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Medical Matters Hit Where It Hurts

Amanda Bar

About three months ago I had a sudden but non-serious medical matter that sent me over to my local ER to resolve.  I haven't had a regular physician for quite some time, and since I was in a bit of pain I figured that the emergency room was sufficient for my needs - as well as for my insurance company.

I signed the papers, was seen by the doctor, referred to a regular physician (who I plan on seeing from now on) and everything was well & good...until the bills started rolling in.  At first I thought it must have been a mistake of some sorts with my insurance company - or perhaps I had put down the wrong numbers on some form somewhere?  Why was I getting billed when I have regularly been paying for the same insurance company for four years (this was actually my first claim!)?

After I called my insurance company I discovered that I am indeed covered for ER procedures/consultations, but only if the doctor lists it as an actual emergency.  My little tête-à-tête with the doctor was listed by the physician as a non-emergency (and rightly so, to be honest), and thus I have to fork over payments of $492 and $316, all for a five minute face-time session with a doctor who did nothing but refer me to another doctor.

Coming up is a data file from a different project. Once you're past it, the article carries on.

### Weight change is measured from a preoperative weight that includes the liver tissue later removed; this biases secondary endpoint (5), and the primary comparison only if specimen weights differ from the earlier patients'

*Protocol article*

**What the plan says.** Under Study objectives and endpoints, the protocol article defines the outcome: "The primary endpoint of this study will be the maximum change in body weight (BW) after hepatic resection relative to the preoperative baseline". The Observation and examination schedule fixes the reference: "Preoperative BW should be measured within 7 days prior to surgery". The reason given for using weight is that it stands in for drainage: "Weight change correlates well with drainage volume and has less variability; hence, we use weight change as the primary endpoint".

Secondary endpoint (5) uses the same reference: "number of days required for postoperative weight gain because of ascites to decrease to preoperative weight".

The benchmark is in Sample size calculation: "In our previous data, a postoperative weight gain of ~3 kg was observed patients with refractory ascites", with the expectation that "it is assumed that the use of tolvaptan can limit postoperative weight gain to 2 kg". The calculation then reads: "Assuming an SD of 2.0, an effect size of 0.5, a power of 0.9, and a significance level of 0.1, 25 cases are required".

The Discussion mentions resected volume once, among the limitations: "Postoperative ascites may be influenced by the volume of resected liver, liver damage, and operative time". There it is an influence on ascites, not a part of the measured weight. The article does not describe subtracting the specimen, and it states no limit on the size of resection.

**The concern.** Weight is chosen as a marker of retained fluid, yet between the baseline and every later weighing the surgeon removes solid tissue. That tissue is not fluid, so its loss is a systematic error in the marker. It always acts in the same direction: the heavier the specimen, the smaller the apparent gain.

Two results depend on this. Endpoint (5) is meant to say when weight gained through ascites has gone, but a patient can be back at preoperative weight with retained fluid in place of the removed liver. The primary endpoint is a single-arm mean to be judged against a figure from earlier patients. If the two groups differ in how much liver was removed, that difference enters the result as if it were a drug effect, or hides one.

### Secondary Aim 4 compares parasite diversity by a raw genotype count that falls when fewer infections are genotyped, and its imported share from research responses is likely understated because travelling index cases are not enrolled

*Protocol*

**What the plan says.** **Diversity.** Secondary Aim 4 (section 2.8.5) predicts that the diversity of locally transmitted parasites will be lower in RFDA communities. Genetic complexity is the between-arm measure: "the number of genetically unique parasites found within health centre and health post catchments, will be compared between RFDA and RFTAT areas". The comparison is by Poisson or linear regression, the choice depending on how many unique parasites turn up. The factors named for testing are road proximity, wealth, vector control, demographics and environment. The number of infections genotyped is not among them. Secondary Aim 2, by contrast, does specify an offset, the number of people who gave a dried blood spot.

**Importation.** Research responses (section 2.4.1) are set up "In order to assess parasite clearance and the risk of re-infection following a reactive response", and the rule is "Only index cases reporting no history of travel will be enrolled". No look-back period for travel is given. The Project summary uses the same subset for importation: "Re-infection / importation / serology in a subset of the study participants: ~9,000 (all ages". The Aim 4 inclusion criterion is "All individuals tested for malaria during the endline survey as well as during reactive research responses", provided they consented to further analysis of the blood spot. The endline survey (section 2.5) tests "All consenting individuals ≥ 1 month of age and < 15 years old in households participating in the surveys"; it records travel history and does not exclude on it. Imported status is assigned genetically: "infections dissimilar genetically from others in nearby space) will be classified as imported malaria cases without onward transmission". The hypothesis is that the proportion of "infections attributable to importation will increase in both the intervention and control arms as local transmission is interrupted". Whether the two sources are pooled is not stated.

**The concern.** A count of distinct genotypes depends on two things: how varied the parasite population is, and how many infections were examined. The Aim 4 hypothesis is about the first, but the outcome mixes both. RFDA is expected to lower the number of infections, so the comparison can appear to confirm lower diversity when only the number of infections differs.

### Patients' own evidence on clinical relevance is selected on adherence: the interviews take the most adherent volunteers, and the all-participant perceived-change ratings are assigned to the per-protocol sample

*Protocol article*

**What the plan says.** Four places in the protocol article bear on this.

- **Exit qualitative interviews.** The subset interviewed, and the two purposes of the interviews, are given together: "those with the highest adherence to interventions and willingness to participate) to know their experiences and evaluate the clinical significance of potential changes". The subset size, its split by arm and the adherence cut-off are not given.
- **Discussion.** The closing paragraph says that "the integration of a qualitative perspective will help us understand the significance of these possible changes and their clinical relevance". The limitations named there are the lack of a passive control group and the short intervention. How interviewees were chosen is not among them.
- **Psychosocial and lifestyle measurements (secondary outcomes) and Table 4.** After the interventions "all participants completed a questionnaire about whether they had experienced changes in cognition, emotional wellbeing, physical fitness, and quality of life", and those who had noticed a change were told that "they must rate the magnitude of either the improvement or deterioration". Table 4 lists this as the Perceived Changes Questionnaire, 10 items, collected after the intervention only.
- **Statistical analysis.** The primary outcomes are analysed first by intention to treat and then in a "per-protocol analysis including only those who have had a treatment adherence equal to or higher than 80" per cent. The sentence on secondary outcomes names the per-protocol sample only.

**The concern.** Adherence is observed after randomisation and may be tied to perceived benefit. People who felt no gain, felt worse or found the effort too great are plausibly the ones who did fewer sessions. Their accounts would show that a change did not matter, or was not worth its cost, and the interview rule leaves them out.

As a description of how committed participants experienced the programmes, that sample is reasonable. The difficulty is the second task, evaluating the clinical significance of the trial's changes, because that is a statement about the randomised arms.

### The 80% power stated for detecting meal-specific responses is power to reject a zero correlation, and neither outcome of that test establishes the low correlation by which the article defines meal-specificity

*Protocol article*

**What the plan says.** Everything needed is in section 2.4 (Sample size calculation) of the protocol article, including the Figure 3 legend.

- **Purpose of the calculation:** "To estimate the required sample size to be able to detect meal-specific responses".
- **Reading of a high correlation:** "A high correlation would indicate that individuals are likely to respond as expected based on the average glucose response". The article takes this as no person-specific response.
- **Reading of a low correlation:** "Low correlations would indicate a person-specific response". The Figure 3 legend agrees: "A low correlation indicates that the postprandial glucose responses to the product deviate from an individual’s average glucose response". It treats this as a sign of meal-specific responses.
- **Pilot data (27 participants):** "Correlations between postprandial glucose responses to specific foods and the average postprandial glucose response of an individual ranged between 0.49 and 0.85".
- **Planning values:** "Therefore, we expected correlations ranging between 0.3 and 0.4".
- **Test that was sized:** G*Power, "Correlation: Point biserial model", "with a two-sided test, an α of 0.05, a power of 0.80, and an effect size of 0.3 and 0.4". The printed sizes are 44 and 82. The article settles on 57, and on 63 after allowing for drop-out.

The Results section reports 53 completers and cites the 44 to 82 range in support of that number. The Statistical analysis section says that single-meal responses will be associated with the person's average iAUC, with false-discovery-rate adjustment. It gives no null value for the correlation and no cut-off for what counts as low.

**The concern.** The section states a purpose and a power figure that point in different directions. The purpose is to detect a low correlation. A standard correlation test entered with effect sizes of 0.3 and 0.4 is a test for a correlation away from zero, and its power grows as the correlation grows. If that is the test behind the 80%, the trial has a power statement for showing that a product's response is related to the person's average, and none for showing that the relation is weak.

Again, I can chalk this little disaster up to the fact that I don't do my research.  If I had, I would have known way back when I signed up for my insurance that going to the ER for non-emergencies is a bad idea...but I was in moderate amounts of pain, it was late in the evening, and I didn't have a regular physician to fall back on should I have waited.  Unfortunately, I have to pay out of the butt to learn this particular lesson regarding my insurance policy.

Posted by Amanda Conwell at 03:54 AM on July 26, 2010 in Savings | Permalink | Facebook | Digg | del.icio.us | AIM

Comments

Rochelle Broder-Singer

Also, check out your insurance company's policy on Urgent Care, and find out where the nearest covered urgent care clinics are located. It's a great alternative to the ER when you do need to be seen, but don't need the ER. Many can even handle minor sprains and breaks, and other emergencies that aren't "call the ambulance" emergencies, and most have very late hours.

Amanda

Rochelle -

Thanks for the advice, and I will definitely keep the address to an Urgent Care clinic handy for my next "non"-emergency!

BHarrison

I had to somewhat chuckle at your expensive experience. For someone like you who pays for insurance and who pays your bills, it was a lesson indeed.

Howveer, for those who routinely use the EMR rooms for medical services (sucha as at JMH); but who do not have insurance and do not bother to pay their bills, they do not worry about whatever bills the hospital issues ...under the existing conditions, the hospitals cannot turn these "dead beats" away in spite of their repeated failure to have paid for any previous services ... and that costs all of us tax payers, doesn't it?

Julia Wakefield

Ditto Rochelle... Urgent care centers cost a fraction of what emergency room visits cost, and they can perform most of the same non-emergency services. For instance, a couple years ago I had a possibly broken nose and needed stitches. Went to the urgent care center, had an exam, x rays, stitches, everything I needed for a copay of (if I recall correctly) $40-$50. Your insurance company should be able to provide you a list of local covered urgent care centers. Better luck next time!

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